Integrating thermochronology with numerical plate-tectonic models: A case study for Central Asia

Glorie, Stijn1; Zahirovic, Sabin2; Kohlmann, Fabian1,3

1The University of Adelaide, Department of Earth Sciences, Adelaide, Australia, 2The University of Sydney, School of Geosciences, Sydney, Australia, 3Lithodat Pty. Ltd., Melbourne, Australia

The low-temperature thermal history of Central Asia has been extensively studied over the last decade. The exhumation history of this intracontinental deformation zone, derived from thermochronological studies, is often linked to far-field effects associated with discrete tectonic events at the former (Meso-Cenozoic) continental margins. While these links are often speculative, the development of numerical plate-tectonic models, with deformable plate-margins, now allows a more detailed evaluation of how tectonic processes at the margins might have propagated into the Eurasian interior. In this contribution, we present a comprehensive dataset of apatite fission track thermal history models for Central Asia. For over 400 sample locations, published thermal history models have been digitised and standardised, and the time-integrated cooling gradient for each sample has been calculated for each 1 Ma increment between 250 Ma and present day. These data are plotted on the latest GPlates model to reveal how the Eurasian interior responds to modelled plate-tectonic processes. The results show how cooling related with intracontinental deformation propagates from the Tian Shan to the Altai during the Mesozoic in response to roll-back processes in the Tethys Ocean. Cenozoic cooling in the Tian Shan starts at ~55 Ma and accelerates at ~30-25 Ma, which provides constraints on the timing of strain propagation from the India-Eurasia collision.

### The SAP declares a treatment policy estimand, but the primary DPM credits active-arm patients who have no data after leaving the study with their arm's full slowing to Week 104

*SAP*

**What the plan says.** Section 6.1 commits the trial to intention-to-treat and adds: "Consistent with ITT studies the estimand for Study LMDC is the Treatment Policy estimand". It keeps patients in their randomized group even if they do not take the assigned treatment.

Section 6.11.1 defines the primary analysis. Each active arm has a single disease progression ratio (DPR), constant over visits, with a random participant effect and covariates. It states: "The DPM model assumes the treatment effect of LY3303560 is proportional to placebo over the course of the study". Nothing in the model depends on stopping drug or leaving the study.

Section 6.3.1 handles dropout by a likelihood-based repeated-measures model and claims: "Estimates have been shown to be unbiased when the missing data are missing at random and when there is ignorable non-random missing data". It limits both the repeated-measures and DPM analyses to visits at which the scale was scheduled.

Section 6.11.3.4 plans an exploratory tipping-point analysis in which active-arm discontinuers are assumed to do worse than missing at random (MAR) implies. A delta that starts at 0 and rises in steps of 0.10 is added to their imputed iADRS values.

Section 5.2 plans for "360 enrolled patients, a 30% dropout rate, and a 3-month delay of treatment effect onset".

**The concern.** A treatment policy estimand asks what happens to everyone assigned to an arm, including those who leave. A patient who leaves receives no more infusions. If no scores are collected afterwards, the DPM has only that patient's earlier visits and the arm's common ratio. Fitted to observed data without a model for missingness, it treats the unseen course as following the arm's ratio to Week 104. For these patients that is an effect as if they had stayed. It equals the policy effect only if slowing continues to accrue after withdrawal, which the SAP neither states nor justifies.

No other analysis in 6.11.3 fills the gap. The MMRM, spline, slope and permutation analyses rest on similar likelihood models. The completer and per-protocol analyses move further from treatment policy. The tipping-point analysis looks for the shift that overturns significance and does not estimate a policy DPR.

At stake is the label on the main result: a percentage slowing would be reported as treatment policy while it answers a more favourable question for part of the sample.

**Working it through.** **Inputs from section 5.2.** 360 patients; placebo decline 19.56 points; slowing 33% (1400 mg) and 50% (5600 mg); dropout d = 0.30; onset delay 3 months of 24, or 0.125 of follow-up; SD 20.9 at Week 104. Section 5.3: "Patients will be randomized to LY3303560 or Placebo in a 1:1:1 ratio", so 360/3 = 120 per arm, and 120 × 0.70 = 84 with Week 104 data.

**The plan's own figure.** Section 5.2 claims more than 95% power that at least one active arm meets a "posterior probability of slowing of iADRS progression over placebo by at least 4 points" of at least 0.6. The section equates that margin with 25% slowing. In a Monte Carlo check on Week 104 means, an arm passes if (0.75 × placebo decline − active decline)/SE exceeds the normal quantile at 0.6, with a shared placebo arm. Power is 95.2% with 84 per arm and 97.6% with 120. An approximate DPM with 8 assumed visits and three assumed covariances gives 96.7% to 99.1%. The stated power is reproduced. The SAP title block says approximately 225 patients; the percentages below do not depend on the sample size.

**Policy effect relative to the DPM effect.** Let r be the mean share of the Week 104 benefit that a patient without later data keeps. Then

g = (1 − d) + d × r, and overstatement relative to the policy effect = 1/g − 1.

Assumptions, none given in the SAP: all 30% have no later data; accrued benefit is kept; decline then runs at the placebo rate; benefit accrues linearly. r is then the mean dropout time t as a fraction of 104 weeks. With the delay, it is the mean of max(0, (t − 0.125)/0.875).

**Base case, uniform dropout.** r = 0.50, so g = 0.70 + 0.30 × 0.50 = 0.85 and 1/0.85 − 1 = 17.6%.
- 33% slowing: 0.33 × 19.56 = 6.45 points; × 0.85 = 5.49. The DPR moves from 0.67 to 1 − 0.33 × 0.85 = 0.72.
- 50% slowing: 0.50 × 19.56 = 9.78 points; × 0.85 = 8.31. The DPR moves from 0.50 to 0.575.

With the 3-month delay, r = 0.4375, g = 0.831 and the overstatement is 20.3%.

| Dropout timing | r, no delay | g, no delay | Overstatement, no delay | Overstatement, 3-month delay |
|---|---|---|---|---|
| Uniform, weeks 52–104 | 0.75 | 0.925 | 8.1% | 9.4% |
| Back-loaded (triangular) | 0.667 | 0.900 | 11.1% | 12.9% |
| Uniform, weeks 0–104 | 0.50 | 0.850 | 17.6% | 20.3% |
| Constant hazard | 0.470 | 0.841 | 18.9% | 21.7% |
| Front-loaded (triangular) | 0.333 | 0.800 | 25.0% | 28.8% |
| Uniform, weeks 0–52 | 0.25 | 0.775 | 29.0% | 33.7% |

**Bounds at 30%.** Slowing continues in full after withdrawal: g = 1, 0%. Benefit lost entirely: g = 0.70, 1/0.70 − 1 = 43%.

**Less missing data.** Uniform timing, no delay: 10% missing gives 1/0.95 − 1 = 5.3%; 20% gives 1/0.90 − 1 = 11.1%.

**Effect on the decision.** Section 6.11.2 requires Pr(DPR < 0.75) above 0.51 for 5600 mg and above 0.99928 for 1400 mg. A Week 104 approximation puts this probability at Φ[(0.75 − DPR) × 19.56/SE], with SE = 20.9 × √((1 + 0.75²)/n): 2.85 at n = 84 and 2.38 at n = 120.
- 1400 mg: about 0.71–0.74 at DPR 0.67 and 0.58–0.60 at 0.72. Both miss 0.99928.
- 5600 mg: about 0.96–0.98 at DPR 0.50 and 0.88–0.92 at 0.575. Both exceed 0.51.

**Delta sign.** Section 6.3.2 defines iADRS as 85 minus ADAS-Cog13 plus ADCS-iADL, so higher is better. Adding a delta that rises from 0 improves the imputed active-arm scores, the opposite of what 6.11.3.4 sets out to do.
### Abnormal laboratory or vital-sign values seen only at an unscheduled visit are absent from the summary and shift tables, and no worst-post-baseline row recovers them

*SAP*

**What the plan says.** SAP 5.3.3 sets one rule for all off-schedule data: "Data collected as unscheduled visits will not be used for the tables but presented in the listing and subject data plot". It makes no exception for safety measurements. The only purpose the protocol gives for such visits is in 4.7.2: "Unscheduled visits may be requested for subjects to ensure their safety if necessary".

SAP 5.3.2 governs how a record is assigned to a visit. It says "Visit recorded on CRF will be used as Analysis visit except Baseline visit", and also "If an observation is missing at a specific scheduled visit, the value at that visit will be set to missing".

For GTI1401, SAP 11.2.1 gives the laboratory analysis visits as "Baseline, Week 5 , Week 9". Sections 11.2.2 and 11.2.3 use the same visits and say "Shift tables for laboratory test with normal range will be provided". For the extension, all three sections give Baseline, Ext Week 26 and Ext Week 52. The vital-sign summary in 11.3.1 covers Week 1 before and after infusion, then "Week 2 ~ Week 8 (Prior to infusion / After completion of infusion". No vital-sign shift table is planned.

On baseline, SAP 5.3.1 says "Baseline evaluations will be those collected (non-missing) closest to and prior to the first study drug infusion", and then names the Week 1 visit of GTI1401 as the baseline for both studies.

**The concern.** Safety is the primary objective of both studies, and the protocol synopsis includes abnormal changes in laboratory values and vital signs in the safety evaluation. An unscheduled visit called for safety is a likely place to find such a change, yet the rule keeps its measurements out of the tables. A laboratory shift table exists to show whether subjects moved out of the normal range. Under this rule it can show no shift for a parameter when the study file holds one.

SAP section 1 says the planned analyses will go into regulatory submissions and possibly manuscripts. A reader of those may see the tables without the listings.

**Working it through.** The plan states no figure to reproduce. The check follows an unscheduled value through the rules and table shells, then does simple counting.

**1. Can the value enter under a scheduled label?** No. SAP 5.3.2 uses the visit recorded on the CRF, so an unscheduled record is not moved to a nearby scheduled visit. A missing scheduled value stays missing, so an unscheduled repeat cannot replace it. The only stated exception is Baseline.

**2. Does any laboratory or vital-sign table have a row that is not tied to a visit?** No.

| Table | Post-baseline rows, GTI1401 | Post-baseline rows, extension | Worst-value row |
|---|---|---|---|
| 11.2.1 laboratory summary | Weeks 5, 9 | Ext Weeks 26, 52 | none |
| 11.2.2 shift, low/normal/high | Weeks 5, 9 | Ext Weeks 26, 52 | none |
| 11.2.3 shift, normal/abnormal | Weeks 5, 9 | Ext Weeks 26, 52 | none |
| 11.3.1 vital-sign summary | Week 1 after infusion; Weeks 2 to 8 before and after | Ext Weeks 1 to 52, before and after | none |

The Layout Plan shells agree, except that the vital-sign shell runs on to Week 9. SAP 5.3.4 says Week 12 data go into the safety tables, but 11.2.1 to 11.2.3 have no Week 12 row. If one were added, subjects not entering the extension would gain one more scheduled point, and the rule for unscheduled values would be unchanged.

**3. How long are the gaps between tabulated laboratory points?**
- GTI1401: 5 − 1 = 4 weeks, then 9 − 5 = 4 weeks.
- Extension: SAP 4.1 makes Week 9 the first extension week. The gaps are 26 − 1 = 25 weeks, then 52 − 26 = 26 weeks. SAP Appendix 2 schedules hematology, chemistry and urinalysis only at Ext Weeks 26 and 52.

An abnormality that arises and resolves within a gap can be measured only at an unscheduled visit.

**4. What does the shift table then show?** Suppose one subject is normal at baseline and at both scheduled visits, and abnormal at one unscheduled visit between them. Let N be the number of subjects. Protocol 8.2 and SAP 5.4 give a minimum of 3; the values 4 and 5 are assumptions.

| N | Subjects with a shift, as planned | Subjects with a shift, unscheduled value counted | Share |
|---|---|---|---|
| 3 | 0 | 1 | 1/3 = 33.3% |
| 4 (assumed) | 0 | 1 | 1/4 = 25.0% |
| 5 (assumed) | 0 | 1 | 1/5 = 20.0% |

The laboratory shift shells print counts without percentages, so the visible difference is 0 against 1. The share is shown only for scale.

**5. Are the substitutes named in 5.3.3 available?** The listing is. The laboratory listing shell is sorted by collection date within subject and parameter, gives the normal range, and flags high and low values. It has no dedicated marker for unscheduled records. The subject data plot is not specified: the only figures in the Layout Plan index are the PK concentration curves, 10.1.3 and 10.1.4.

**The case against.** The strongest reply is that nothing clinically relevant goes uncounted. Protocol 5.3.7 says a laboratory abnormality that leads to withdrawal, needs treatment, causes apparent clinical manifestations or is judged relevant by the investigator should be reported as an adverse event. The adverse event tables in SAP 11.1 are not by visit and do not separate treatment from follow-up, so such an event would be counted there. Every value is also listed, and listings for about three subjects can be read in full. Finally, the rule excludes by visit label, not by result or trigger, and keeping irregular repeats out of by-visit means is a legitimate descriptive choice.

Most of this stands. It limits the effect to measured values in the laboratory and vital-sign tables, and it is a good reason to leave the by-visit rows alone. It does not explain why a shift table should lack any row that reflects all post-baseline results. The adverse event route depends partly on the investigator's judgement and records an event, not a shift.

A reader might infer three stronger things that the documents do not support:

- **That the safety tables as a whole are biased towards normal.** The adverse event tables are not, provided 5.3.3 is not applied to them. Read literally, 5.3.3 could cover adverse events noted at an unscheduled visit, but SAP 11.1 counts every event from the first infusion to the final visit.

Biography

Stijn Glorie completed a PhD in Geology in 2012, followed by a short post-doctoral fellowship at Ghent University, on intracontinental deformation within Central Asia. In March 2013, he was appointed as a Lecturer and in 2015 he was promoted to Senior Lecturer at The University of Adelaide.

About the GSA

The Geological Society of Australia was established as a non-profit organisation in 1952 to promote, advance and support Earth sciences in Australia.

As a broadly based professional society that aims to represent all Earth Science disciplines, the GSA attracts a wide diversity of members working in a similarly broad range of industries.